If you wish, you can take a look at illustrative pictures of the challenge participants in the dedicated FB group.

  • Regressions:
    • If you are saying that you just can’t compress yourself into a squat, mostly it’s just a matter of straddling your legs more…
    • If you are starting to fall back when nearing the ground, it’s helpful to bolster your heels with adequately high prop (e.g. a plank, an unpopular book…)
    • If you fall back right after you start to squat, it’s helpful to hold onto something sturdy in front of you (e.g. staircase railing, a large piece of furniture…)
    • If all this seems like an utopia, you can start by rocking back and forth in an all-fours position (video) – which is actually like a squat in a horizontal plane (prop your knees generously tho…)
  • Progressions:

The Hanging Challenge

For the duration of 30 days, try to accumulate 7* minutes a day in a hang – not at once – 15 seconds here, half a minute there…

There are 2 basic versions of hanging – passive and active:

  • Passive hang (video) – best suited for healthy shoulders – the goal is to relax everything except for the grip – sag completely, let the shoulders muffle your ears
  • Active hang (video) – best suited for unstable shoulders – the goal is to relax everything except for the grip and the scapulae (~ shoulder blades), sag completely, and then pull your scapulae down and together (~ depression and retraction)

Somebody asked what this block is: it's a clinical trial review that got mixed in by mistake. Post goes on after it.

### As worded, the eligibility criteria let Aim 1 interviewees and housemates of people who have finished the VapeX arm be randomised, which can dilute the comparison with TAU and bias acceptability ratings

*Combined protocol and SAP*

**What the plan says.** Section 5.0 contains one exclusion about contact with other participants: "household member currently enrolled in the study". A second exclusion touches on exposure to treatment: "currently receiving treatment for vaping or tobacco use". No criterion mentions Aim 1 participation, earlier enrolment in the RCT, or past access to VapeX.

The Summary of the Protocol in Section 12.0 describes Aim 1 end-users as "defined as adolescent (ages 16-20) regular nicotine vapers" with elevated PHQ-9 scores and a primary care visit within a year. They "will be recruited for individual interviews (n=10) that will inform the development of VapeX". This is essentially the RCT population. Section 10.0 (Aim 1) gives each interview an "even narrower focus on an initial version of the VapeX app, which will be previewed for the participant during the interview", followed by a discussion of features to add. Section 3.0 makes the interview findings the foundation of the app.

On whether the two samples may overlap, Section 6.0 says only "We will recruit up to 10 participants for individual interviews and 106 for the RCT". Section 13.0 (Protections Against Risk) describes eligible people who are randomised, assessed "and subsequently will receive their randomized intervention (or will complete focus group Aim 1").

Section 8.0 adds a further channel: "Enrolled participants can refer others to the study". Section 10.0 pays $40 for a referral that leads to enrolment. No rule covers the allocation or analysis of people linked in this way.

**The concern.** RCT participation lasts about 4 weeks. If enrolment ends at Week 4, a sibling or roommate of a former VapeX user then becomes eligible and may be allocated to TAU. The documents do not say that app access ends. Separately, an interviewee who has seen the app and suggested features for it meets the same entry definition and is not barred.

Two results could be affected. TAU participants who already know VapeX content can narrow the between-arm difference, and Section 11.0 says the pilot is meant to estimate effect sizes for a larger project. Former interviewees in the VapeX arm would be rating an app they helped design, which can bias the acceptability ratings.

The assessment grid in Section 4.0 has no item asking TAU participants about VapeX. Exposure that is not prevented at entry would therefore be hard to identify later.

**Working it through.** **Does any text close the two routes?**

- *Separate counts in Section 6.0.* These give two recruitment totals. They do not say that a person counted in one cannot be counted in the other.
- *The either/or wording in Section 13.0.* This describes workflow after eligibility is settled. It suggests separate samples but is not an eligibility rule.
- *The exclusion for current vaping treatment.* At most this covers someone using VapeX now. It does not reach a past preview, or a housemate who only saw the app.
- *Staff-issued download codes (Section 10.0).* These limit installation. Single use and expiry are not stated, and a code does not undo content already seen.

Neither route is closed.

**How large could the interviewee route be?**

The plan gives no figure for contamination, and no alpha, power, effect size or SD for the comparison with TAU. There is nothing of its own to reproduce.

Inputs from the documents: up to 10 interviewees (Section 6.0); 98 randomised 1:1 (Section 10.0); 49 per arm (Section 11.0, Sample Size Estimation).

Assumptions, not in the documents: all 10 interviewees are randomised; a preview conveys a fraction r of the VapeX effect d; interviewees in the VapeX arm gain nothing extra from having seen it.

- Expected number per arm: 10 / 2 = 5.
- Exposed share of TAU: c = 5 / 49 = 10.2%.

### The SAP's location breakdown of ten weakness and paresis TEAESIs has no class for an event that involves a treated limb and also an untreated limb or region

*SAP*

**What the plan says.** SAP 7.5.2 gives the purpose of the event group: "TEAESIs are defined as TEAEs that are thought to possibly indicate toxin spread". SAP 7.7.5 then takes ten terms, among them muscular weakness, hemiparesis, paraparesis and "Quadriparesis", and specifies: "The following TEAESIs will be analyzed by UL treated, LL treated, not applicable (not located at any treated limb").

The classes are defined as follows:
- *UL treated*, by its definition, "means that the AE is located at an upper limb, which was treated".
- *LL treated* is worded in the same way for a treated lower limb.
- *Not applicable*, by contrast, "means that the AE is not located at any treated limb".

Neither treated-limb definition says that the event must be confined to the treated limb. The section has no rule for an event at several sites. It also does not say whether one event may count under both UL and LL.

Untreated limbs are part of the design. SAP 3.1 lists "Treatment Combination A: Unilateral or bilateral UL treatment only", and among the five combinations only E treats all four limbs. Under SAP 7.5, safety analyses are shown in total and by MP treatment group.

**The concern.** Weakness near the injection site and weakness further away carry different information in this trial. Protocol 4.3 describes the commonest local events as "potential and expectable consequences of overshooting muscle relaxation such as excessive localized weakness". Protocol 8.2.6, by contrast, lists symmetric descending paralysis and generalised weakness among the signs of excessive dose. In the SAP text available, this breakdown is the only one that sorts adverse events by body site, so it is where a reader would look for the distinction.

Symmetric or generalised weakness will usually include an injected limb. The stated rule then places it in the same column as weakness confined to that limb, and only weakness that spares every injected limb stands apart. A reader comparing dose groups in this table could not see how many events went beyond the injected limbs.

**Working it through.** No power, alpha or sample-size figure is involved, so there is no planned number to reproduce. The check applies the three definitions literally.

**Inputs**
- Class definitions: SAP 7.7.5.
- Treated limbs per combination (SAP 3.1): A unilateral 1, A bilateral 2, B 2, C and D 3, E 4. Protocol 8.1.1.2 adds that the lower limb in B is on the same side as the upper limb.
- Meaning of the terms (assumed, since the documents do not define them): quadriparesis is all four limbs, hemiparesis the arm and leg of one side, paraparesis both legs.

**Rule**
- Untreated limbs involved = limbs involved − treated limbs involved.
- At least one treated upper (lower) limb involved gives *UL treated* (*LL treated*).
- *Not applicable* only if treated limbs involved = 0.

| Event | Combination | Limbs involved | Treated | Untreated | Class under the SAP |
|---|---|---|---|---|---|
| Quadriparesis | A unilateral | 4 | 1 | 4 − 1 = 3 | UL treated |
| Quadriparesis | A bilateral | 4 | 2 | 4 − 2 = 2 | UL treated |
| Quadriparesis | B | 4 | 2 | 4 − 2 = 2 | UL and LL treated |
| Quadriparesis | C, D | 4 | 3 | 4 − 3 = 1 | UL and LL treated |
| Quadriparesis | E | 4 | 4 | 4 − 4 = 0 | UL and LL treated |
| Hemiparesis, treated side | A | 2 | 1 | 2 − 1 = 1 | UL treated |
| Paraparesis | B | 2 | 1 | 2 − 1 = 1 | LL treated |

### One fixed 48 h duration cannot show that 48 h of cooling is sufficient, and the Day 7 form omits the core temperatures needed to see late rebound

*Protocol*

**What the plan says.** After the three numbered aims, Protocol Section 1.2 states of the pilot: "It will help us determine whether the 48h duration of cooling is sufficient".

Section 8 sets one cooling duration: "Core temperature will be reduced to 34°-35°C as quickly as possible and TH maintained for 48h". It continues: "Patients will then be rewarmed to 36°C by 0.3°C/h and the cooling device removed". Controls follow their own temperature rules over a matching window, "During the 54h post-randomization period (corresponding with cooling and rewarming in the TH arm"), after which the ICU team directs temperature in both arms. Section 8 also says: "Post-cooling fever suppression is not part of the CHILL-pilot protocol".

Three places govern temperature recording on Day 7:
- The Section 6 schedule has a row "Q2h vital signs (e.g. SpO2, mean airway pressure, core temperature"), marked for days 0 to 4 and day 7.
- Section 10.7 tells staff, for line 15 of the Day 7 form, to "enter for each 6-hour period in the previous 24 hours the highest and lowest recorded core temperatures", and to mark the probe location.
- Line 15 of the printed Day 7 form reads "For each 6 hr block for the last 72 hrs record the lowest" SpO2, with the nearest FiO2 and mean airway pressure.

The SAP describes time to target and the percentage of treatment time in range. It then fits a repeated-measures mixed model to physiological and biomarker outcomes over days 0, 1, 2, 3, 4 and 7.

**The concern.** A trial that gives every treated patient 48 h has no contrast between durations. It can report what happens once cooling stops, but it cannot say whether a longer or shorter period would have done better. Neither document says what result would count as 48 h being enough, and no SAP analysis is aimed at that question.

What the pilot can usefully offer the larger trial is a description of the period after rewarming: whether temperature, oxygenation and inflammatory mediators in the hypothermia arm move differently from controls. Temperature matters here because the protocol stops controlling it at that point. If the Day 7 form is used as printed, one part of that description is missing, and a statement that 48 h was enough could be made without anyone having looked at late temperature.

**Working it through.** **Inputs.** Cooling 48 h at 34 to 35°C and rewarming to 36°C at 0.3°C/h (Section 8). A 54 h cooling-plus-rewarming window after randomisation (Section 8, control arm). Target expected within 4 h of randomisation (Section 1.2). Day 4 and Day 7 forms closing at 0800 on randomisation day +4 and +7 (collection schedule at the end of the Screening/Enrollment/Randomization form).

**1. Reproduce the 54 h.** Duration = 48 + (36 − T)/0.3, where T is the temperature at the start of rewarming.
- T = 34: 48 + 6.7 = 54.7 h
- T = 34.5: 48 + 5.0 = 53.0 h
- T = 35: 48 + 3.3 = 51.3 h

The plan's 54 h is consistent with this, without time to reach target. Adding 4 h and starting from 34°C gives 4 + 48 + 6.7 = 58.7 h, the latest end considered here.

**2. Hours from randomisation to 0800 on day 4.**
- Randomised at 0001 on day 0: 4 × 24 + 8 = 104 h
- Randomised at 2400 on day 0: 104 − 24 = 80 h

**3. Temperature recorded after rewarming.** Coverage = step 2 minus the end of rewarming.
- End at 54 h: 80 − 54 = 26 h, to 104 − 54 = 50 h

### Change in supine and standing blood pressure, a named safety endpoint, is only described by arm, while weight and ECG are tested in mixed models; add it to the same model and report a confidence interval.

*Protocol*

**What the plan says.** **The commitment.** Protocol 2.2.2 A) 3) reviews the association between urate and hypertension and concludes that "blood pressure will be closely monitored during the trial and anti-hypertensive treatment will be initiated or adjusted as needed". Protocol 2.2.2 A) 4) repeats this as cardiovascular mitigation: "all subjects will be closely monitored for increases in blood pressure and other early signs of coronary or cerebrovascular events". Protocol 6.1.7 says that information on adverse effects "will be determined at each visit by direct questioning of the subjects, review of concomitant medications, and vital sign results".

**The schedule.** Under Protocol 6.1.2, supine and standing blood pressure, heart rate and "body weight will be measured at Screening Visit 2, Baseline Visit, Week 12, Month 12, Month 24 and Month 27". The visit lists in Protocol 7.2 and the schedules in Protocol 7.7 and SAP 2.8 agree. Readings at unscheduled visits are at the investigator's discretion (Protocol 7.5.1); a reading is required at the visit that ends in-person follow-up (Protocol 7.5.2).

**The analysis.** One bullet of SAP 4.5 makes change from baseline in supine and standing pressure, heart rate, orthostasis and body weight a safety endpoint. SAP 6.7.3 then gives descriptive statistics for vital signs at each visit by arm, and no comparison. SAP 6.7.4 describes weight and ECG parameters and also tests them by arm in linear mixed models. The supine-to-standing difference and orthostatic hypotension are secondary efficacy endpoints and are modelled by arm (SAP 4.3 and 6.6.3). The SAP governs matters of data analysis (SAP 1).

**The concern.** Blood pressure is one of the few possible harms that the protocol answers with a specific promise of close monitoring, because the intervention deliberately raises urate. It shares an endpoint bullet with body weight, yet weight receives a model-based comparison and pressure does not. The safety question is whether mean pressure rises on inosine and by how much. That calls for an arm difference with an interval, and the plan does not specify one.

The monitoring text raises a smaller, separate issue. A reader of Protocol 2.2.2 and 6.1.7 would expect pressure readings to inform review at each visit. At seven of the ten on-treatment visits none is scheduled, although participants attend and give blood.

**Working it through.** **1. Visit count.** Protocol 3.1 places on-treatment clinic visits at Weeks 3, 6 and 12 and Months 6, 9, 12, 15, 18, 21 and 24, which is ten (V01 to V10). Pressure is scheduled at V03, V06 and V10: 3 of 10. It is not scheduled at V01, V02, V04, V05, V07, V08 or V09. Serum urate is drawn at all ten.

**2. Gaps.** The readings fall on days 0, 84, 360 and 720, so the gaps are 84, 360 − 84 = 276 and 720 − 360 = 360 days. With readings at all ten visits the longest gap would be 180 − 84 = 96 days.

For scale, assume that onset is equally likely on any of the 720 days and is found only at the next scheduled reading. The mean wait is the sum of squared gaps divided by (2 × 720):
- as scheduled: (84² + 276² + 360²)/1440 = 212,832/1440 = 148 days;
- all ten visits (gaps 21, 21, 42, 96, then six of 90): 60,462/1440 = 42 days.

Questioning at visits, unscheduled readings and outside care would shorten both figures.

• If any of this is too hard (or painful), you can unload some of your weight by resting your feet on the floor  (from fully standing to gently touching the floor with just the tips of your toes)

Perhaps you now want to object that you have nowhere to hang. I only can say: Figure something out. Perhaps you have an appropriate clothes hanger in your backyard. Or buy a cheap doorway pull-up bar. It’s such a beneficial exercise, you won’t regret the investment. Stop finding excuses and thank me later…

The following links contain a wealth of videos illustrating the many variations, from beginner to very advanced. There is also detailed information regarding dosages, answers to frequently asked questions, etc.: